What’s a homebrewed PlayStation Vita without any awesome homebrew? Here we list the latest and greatest homebrew stuff you can get for your PS Vita, for absolutely zero cost.
Page is still undergoing improvements – please tread with caution.
Yet to install CFW on your PS Vita? Vita Hacks Guide has the best installer guide to date!
The built-in PSP emulation is fantastic. It comes with a 1:1 emulation of all PSP features, but restricted to whatever PSP or PSOne games you download from the Vita store. Adrenaline not only opens this emulator up to full system emulation, but comes with custom firmware too. An absolute must-have. Created by a seasoned homebrew veteran TheOfficialFloW.
Want to play retro games? With RetroArch, you’re always pretty much guaranteed to have your favourite console available.
We’ve yet to confirm what the Vita can run, but with the Vita specs you should be comfortable with consoles up to PSX.
The de-facto most important Homebrew app needed for every Vita. Not only does this allow you to browse the full filesystem of your Vita, but lets you start-up network file sharing and install applications.
When following a CFW guide, you will likely install this almost immediately.
Take a PNG screenshot at any time using PS + Start key combination.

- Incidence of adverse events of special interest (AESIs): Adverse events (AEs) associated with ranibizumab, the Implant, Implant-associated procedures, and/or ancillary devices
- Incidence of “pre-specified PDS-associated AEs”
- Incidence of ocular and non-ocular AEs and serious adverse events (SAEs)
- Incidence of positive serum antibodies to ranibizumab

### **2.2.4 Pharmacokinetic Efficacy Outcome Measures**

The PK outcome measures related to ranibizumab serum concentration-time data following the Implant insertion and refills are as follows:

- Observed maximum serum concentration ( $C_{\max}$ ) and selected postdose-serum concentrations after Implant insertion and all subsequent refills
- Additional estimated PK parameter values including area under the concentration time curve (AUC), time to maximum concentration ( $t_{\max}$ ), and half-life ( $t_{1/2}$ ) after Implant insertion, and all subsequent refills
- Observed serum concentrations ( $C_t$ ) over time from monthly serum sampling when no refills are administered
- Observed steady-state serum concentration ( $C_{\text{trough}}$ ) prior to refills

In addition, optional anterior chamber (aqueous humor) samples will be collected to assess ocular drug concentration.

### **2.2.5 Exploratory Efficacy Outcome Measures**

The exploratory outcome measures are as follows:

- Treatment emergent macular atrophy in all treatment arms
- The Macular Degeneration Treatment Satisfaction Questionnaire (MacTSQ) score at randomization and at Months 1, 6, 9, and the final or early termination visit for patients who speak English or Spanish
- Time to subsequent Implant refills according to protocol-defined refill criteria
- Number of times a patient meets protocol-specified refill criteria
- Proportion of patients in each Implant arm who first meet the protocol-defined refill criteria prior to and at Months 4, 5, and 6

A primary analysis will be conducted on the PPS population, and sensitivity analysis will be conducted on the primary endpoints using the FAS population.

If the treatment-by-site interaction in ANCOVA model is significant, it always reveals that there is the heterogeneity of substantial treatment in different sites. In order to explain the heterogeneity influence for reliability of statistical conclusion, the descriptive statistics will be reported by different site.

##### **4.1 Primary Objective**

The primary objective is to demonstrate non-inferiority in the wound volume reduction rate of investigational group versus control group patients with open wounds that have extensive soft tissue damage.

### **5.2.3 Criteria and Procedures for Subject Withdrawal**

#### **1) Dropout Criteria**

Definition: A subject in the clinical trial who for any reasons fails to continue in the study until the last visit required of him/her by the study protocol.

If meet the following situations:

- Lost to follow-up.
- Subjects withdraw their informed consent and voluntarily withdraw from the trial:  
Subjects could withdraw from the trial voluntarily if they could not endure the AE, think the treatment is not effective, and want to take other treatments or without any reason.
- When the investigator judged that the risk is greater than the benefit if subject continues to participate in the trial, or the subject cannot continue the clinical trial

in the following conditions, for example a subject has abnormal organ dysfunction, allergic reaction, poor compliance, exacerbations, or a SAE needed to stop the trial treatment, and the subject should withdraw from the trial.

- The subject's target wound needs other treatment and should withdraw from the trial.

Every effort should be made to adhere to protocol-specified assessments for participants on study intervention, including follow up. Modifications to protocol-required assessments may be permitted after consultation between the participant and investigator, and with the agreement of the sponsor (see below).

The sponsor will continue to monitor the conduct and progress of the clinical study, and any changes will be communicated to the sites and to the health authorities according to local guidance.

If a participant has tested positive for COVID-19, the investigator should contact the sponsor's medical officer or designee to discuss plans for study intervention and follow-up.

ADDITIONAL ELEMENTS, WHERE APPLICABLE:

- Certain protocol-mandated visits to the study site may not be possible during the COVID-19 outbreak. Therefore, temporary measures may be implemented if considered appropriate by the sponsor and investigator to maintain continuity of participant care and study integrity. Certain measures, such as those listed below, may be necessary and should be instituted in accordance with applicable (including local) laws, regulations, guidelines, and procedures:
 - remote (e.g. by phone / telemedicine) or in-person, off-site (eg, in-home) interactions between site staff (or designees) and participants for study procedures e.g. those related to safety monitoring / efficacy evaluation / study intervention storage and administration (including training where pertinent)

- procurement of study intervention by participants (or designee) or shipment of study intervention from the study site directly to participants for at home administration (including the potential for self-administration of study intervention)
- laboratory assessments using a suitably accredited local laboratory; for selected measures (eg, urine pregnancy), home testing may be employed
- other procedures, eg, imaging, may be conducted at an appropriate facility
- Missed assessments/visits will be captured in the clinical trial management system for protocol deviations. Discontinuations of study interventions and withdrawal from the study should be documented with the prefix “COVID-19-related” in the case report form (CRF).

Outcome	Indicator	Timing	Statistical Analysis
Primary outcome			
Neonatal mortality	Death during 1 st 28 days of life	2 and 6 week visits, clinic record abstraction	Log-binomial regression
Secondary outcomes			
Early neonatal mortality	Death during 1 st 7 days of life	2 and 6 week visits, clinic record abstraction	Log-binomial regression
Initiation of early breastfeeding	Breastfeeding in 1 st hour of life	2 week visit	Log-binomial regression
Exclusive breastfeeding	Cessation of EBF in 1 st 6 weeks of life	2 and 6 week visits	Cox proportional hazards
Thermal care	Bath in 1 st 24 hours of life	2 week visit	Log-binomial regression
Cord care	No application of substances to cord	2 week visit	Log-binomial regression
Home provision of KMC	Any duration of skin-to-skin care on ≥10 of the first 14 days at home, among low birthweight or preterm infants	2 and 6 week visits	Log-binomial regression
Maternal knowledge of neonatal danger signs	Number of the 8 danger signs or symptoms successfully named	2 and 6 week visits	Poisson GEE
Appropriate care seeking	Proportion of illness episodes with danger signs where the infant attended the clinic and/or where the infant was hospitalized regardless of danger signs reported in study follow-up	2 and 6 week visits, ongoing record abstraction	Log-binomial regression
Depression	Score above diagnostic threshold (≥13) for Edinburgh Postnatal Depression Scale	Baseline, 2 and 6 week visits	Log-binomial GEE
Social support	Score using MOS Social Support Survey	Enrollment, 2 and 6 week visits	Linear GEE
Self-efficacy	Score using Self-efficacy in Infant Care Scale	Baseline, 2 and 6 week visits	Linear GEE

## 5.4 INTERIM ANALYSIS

Inhibits a few system call checks, most noticably stops games checking the consoles Vita version.
Recommended by some homebrew – stops a bug where apps crash after suspending the console.
DRM sucks, and this pluign helps to deal with the especially prohibitive ones.
Displays the battery percentage next to the battery indicator.
Stands for Yet Another Mount Tool. Takes the reigns over from the long running StorageMgr.
If you’ve bought a SD2Vita, this is the tool to enable it.
Allows you to change storage locations, e.g. swap from using vita card storage to MicroSD. YAMT is more recommended by the community nowadays.
❓ Missing anything? Let us know.
Installing Vita Applications
PlayStation Vita applications and homebrew come as VPK files. VPK is a Sony archival format that is used to transfer game and application files to the Vita. Not only does the package come with the files needed for the app to run, but also comes with instructions to get the program setup in the Vita database, and appear on the LiveArea.
The best way to install VPK files is via VitaShell. Create a folder to transfer Vita VPK files to (I created ux:0/downloads). You can then activate USB or FTP transfer method, and move the VPK files into this folder. In VitaShell, selecting the VPK file will prompt you to install the application. Depending on what the application does, normally this will result in the app now appearing on the LiveArea.
Installing Vita Plugins
Plugins are a different beast than the normal VPK file. These files come as either .suprx (main) or .skprx (kernel). Kernel plugins run during the starting up process of the system, and either make changes or runs a background process before the Vita operating system loads in. Main run during the system operation.
Be very careful when installing plugins, as a failed plugin will cause your system to boot loop and/or soft brick. Normally these plugins are placed in the tai root directory (normally ur0, but can be overwritten by ux0). You then edit the config.txt file to point to your plugin file. The asterisks (*) messages are important, check to make sure you place your load-in line under the right headi